Paradise Valley High School, in conjunction with Paradise Valley Community College and the Arizona SciTech Festival, will host the PVSchools PVSTEAM event on Saturday, Feb. 25th from 11 a.m.-4 p.m. at Paradise Valley High School.
At the event, there will be a Maker Faire, Science and Engineering Fair, STEAM demonstrations and interactive displays, live music, food and much more. We hope to see you there to support our elementary, middle and high school students.
The community is encouraged to attend this free event to see what's happening in our classrooms across the PVSchools District.
A Snapshot of the Spanish Immersion Program at Sandpiper Elementary SchoolPosted by PVSchools at 2/10/2017
As parents, we want our children to be academically prepared with the 21st century skill set to compete and succeed in a global marketplace. PVSchools provides students with the pathway to achieving this goal, starting with our Spanish Foreign Language Immersion Program offered at Sandpiper Elementary School.
Research shows that the best time for a child to learn a second language is from birth to 12 years old, while a child’s brain is still developing language skills. PVSchools recognized the need to offer Foreign Language Immersion Programs to students at an early age. With careful input from parents and stakeholders, PVSchools developed a Spanish Immersion Program at Sandpiper Elementary School. Research also shows that Foreign Language Immersion Programs not only promote learning but also prepares students for the competitive global workforce.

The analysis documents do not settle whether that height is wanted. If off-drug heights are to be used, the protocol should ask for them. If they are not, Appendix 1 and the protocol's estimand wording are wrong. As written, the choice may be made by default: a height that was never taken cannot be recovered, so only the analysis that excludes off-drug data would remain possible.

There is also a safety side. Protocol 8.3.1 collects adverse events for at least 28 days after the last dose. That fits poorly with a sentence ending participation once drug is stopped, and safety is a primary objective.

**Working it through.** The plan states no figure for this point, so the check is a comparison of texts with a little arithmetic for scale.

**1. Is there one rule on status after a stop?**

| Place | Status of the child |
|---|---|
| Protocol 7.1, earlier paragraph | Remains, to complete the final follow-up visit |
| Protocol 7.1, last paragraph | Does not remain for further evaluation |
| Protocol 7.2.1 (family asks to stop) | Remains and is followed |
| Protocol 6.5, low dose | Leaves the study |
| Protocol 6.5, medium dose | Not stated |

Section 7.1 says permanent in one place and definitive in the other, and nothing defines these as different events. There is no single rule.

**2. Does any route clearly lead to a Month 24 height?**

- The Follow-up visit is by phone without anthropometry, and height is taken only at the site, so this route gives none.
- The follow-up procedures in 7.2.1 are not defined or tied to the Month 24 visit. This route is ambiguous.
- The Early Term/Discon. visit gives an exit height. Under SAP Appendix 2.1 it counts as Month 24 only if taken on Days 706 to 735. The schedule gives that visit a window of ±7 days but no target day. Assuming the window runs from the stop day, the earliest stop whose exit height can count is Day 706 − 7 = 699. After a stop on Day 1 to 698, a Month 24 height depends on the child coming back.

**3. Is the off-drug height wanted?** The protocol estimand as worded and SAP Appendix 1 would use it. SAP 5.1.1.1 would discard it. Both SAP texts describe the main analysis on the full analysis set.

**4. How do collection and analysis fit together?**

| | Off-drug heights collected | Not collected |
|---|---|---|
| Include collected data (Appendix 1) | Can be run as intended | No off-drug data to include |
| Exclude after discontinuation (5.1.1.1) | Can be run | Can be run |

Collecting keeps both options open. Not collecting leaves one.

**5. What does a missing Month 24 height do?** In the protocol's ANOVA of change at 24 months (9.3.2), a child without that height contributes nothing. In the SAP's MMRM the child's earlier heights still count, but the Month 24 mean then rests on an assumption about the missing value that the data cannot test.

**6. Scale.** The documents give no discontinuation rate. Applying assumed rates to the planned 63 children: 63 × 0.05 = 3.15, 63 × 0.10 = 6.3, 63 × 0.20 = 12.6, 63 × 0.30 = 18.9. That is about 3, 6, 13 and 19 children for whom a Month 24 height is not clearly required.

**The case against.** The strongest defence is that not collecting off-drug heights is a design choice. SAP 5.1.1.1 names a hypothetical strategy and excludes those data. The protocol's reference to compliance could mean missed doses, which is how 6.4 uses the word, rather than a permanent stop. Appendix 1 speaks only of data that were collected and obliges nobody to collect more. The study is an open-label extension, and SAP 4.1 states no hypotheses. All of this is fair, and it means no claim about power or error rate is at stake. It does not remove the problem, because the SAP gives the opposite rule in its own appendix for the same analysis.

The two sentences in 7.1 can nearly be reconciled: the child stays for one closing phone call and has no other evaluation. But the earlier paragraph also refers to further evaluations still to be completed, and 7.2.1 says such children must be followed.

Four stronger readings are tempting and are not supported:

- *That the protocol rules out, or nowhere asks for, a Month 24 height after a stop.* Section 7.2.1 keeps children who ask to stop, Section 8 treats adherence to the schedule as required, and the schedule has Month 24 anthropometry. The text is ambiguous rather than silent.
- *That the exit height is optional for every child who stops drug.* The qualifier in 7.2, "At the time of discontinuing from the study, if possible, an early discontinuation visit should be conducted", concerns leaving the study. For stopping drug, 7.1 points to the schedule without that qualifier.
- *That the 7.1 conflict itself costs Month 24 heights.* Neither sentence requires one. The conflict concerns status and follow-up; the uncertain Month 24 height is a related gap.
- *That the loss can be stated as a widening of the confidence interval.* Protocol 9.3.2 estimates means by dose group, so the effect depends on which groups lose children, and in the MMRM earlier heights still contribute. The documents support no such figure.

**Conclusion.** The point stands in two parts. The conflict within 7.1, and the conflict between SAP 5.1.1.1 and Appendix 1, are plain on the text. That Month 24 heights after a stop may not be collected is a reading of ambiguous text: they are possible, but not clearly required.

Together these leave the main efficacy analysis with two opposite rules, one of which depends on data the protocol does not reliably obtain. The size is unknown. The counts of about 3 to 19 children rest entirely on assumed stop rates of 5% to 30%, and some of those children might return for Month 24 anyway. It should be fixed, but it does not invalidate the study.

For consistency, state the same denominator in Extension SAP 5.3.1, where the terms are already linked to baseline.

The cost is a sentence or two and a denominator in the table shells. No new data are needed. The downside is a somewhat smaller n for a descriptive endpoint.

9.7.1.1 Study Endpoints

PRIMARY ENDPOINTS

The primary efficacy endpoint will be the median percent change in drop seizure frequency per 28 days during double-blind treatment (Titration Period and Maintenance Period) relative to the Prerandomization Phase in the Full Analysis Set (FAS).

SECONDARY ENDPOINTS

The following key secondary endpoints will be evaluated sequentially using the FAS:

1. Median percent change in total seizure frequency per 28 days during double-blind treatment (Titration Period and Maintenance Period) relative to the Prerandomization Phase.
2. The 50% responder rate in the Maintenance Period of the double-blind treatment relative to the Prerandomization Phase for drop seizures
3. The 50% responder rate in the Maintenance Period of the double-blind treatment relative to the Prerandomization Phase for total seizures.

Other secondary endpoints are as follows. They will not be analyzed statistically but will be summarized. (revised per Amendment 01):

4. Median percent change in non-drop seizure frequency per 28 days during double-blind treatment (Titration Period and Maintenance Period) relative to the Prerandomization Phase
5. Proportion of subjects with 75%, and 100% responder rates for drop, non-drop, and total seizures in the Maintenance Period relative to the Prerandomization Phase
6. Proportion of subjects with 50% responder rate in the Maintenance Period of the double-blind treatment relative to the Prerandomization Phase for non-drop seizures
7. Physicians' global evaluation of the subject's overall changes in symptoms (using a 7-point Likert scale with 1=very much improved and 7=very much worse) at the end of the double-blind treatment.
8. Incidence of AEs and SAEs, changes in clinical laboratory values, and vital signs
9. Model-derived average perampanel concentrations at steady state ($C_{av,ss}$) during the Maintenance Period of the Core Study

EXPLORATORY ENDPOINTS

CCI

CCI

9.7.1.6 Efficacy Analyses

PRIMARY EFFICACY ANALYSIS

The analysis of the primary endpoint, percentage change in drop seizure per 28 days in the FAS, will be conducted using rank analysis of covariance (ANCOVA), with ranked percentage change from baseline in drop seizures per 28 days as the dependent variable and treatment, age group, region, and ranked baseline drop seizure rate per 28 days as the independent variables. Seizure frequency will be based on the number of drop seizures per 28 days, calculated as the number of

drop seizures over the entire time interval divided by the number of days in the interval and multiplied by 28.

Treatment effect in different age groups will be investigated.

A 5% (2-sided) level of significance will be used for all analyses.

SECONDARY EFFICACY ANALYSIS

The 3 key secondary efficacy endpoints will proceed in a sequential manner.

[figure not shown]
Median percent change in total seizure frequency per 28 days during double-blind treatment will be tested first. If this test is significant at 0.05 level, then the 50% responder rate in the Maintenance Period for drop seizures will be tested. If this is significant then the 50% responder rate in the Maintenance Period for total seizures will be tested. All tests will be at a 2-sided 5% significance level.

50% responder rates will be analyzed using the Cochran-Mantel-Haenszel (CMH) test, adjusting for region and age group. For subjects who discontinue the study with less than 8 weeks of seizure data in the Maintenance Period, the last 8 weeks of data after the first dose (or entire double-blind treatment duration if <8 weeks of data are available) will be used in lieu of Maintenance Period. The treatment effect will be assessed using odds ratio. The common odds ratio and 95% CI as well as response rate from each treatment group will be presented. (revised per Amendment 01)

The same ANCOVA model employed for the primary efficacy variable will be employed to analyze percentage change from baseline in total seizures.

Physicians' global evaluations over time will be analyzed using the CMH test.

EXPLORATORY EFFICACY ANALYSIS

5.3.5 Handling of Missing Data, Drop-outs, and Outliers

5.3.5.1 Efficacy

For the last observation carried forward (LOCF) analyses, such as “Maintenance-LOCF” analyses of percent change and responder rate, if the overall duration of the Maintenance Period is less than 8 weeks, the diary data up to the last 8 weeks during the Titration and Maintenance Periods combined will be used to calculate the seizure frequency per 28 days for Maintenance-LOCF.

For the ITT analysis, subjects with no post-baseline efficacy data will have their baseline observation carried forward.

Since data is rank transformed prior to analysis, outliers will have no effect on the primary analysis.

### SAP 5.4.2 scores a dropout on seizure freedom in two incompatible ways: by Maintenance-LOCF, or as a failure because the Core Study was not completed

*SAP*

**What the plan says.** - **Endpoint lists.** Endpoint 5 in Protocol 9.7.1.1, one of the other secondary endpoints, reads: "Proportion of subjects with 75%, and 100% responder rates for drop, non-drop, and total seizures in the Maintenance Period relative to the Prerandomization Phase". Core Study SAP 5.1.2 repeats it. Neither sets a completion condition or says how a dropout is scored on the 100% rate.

A Snapshot of the Spanish Immersion Program at Sandpiper Elementary School
At Sandpiper, Spanish Immersion is offered to students in pre-kindergarten-6th grade through an application process.
“This is a very sought after program, and we have had a kindergarten waitlist for the last two years. Our school has become a ‘school of choice’ where parents are actively involved and very supportive. The rigorous curriculum of dual language programs attracts parents who want the very highest academic program while maintaining a family oriented atmosphere,” said Principal Diana Cameron.
The school day is structured so that students spend 50 percent of the school day learning subjects in English, and the other half of the instructional day is spent learning subjects in Spanish. Kindergarten-4th grades students are taught Language Arts and Social Studies in English, and Math and Science are taught in Spanish. Students in 5th and 6th grades learn Language Arts and Math in English, and Science and Social Studies in Spanish.
From the moment students step into one of the Spanish Immersion classrooms, they are fully immersed in the Spanish language and culture. The classrooms are decorated with Spanish language posters and maps that are informative and engaging. Students in the Spanish Immersion program are taught by native Spanish-speaking teachers who are knowledgeable in the culture.
The program was implemented six years ago, and currently has 400 students enrolled in the program. Beginning in the 2018-19 school year, Sandpiper will start transitioning to a dual language immersion school without a traditional English track.
Spanish Related Facts:
- Spanish ranks as the No. 2 language in the world in terms of how many people speak it as their first language.
- Spanish has at least 3 million native speakers in each of the 44 countries. Making it the fourth most widely spoken language, right behind English.
- Spanish is one of the world’s most phonetic languages - if you know how a word is spelled, you’ll most likely be able to pronounce it.
- Spanish is one of the easiest foreign languages to learn as much of the vocabulary is similar to English.
- Immersion programs are one of the most efficient methods of learning languages.